While there are no patio walls, dense vegetation creates a private outdoor living space. Elements are contoured to the shape of the earth, and a winding path leads to a lovely community area with a pool and Koi pond, designed by Japanese gardener Taro Akutagawa, with whom Worner Baz collaborated.
Statues of saints, philosophers and animals – which he used at other properties, including the Broadway Village Annex – stand watch over the property.
Papanikolas appreciates how every room incorporates soft light and views of nature. “I love the indoor-outdoor feel. It’s so open. The light is amazing, but there is no direct exposure.”
Connie Graham lived in a Worner Baz home in the Catalina Townhomes neighborhood for nearly 30 years before selling it recently.
“The thing I liked best about the house is how it made people feel to be in it,” she said. “I feel this may have been due to the organic design, the shapes of the rooms and the way the home ideally used the lot it was on, opening to the city in the front and the backdrop of greenery.”
She had not heard of Worner Baz when she bought the home in 1985, but did her homework.
She so loved the design of her home, she made almost no changes.
She recently sold the burnt adobe townhome to Roberta Franzheim, who is using it as a guest home.
Franzheim, owner of Augustus Paris Antiques, owns two Joeslers, and was intrigued by the history of Worner Baz.
“Juan Worner Baz was all about angles,” Franzheim said. “He did a bit of what Frank Lloyd Wright did – his entrances are low. You are enveloped.”
Radiating off the kaleidoscopic, angular foyer, you can see into six rooms. She loves the open feeling and the view out to the patio.
“It almost feels like a terrarium,” Franzheim said. “He is very clever in his use of space. His work is more organic than Joesler’s.”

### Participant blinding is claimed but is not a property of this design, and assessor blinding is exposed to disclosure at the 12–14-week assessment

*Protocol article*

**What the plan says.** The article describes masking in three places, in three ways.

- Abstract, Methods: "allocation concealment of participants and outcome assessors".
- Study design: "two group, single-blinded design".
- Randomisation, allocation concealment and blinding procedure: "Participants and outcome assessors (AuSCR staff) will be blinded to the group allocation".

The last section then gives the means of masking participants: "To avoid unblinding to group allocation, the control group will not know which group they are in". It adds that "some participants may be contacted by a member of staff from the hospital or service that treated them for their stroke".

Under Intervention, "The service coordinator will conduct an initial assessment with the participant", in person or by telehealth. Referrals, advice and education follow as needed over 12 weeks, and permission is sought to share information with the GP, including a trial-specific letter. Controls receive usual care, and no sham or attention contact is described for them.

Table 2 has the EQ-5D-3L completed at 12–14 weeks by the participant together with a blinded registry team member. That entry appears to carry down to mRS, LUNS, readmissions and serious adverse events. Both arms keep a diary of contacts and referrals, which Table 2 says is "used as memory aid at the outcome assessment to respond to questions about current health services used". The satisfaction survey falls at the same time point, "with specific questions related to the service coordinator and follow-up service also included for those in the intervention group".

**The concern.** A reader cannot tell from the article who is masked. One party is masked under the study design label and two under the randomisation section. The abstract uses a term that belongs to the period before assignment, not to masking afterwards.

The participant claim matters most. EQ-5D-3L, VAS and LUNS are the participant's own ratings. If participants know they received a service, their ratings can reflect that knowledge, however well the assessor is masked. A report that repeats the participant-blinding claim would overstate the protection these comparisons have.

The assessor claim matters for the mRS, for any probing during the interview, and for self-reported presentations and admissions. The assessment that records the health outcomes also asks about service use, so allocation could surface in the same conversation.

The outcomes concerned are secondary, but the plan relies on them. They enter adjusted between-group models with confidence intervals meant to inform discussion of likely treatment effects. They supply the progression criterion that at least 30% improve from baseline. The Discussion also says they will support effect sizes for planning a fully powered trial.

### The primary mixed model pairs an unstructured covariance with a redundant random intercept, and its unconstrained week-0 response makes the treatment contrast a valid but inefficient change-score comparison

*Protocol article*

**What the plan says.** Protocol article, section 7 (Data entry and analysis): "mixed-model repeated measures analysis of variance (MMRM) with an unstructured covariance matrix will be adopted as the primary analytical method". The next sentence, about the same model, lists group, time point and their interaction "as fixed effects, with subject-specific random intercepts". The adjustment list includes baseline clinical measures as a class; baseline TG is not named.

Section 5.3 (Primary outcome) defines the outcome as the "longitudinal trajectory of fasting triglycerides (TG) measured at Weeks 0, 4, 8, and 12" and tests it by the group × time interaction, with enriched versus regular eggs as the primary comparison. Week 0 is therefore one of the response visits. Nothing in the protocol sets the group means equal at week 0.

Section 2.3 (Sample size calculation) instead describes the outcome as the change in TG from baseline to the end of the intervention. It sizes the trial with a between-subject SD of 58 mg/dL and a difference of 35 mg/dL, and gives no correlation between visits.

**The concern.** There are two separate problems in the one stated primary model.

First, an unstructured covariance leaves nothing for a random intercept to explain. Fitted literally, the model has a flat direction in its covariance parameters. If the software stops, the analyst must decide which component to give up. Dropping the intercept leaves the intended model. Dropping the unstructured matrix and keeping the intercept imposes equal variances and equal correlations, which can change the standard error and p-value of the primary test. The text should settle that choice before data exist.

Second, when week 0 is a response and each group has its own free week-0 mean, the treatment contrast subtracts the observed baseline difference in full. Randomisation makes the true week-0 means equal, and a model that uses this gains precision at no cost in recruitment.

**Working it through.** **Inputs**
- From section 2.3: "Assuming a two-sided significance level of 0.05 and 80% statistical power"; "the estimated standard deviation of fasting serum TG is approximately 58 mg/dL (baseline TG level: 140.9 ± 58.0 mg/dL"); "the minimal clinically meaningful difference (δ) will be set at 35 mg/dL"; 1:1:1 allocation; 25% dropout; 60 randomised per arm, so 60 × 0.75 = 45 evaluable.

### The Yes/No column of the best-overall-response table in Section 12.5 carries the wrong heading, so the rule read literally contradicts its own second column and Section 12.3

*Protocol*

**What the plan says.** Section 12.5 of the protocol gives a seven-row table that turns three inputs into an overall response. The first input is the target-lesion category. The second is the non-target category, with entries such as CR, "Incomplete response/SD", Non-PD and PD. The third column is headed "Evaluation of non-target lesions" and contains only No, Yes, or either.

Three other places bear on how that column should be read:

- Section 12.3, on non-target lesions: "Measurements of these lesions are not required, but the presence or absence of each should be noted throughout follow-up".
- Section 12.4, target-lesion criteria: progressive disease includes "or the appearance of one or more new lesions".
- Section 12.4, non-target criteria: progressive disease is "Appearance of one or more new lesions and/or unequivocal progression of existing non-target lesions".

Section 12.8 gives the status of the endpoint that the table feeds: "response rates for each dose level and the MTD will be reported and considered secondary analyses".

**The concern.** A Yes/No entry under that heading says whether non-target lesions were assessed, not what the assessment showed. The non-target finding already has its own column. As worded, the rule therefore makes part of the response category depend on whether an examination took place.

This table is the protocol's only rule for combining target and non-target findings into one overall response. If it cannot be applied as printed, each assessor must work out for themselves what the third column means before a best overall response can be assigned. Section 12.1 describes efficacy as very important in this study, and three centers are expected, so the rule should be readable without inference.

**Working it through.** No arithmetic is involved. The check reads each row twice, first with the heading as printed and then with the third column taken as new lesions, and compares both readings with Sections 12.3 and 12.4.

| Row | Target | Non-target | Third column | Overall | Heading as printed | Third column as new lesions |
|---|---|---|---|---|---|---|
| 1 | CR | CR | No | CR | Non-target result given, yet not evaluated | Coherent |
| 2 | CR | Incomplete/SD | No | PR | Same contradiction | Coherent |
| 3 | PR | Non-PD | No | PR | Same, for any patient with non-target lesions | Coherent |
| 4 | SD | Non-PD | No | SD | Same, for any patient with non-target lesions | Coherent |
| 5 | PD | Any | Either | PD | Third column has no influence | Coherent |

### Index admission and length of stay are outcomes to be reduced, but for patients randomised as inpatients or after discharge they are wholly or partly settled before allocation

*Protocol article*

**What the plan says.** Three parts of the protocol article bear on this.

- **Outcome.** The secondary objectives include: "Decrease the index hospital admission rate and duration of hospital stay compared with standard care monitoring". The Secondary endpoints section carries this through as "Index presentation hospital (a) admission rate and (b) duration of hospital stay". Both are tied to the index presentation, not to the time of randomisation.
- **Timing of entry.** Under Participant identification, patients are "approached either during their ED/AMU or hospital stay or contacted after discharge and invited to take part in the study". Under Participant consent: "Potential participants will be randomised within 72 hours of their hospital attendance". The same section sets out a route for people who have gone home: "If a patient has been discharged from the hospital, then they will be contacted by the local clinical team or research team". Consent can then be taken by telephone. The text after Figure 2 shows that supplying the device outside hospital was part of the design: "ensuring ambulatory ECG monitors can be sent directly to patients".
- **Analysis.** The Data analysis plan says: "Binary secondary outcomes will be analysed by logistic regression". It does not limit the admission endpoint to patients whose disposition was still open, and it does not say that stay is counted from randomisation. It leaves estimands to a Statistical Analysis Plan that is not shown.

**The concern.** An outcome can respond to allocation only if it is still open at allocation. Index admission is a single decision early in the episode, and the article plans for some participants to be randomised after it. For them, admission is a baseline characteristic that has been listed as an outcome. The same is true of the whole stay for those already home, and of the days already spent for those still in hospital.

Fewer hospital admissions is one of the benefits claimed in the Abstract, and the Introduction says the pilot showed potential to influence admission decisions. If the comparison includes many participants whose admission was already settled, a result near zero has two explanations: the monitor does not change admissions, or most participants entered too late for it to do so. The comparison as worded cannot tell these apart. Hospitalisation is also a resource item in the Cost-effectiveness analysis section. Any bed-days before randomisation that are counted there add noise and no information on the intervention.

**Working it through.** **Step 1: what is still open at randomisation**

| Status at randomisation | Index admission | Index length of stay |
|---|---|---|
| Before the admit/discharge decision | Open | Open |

She said both Joesler and Worner Baz took chances with their designs, creating a look never before see in Tucson.
“The architects were brave, and John and Helen Murphey were even braver,” Franzheim said.
Her favorite spot is the patio and all of its flora and fauna.
“I have lived in France, and this place reminded me of a place in the south of France,” she said, with the brick giving a cobblestone feel.
“It’s very peaceful here – the best of Tucson living,” Franzheim said.
Francisco Romero Mitre, known as Kiko, has his Gallery Knext hair salon in a Joesler and lives in a Worner Baz.
While he did not know the name of the architect, Romero Mitre had been in a Worner Baz home a dozen years earlier. “I fell in love with the architecture, the aura,” Romero Mitre said.
When a 1,700-square-foot townhome at Posada Real – another community designed by Worner Baz – came on the market, Romero Mitre was quick to buy it.
“It was wonderful the way he positioned his living spaces – he really was magical in how he gave them the most incredible views, gardens, landscapes and simple but beautiful architecture,” he said.
“I call it urban hacienda. It gives me a very peaceful spirit.”
Romero Mitre restored some of the old feeling to the home, built in the ’70s. He pulled out all that was chartreuse and polished the concrete floors.
“I recaptured again the feeling of the house, what Worner Baz would have done,” he said. “I think if he were around he would be very happy. It has a really clean, fresh feeling.
“I just love this Sonoran-Tucsonan feeling of the house,” Romero Mitre said. “These are jewels and people appreciate them more as time goes by.”